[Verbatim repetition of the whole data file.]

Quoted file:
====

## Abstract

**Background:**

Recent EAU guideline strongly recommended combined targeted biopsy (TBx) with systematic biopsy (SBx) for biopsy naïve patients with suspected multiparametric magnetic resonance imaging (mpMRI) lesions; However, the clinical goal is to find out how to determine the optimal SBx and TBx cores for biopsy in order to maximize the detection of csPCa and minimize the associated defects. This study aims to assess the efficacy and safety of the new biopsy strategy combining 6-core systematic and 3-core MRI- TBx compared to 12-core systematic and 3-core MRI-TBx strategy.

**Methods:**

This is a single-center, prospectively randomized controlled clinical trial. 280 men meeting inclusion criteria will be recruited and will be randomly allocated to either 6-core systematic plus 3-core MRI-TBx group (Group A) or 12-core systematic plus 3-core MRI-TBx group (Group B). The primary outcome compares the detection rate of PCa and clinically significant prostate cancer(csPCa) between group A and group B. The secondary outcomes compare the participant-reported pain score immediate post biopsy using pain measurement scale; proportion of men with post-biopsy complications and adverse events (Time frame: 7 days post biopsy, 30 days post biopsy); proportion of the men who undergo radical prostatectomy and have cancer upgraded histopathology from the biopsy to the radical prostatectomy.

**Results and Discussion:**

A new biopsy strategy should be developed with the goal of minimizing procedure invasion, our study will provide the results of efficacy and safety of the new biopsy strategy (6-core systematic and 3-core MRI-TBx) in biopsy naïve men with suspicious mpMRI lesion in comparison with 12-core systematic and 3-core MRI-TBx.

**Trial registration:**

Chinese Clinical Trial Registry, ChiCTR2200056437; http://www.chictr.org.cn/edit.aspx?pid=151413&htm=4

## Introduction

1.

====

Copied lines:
## Abstract

**Background:**

Recent EAU guideline strongly recommended combined targeted biopsy (TBx) with systematic biopsy (SBx) for biopsy naïve patients with suspected multiparametric magnetic resonance imaging (mpMRI) lesions; However, the clinical goal is to find out how to determine the optimal SBx and TBx cores for biopsy in order to maximize the detection of csPCa and minimize the associated defects. This study aims to assess the efficacy and safety of the new biopsy strategy combining 6-core systematic and 3-core MRI- TBx compared to 12-core systematic and 3-core MRI-TBx strategy.

**Methods:**

This is a single-center, prospectively randomized controlled clinical trial. 280 men meeting inclusion criteria will be recruited and will be randomly allocated to either 6-core systematic plus 3-core MRI-TBx group (Group A) or 12-core systematic plus 3-core MRI-TBx group (Group B). The primary outcome compares the detection rate of PCa and clinically significant prostate cancer(csPCa) between group A and group B. The secondary outcomes compare the participant-reported pain score immediate post biopsy using pain measurement scale; proportion of men with post-biopsy complications and adverse events (Time frame: 7 days post biopsy, 30 days post biopsy); proportion of the men who undergo radical prostatectomy and have cancer upgraded histopathology from the biopsy to the radical prostatectomy.

**Results and Discussion:**

A new biopsy strategy should be developed with the goal of minimizing procedure invasion, our study will provide the results of efficacy and safety of the new biopsy strategy (6-core systematic and 3-core MRI-TBx) in biopsy naïve men with suspicious mpMRI lesion in comparison with 12-core systematic and 3-core MRI-TBx.

**Trial registration:**

Chinese Clinical Trial Registry, ChiCTR2200056437; http://www.chictr.org.cn/edit.aspx?pid=151413&htm=4

## Introduction

1.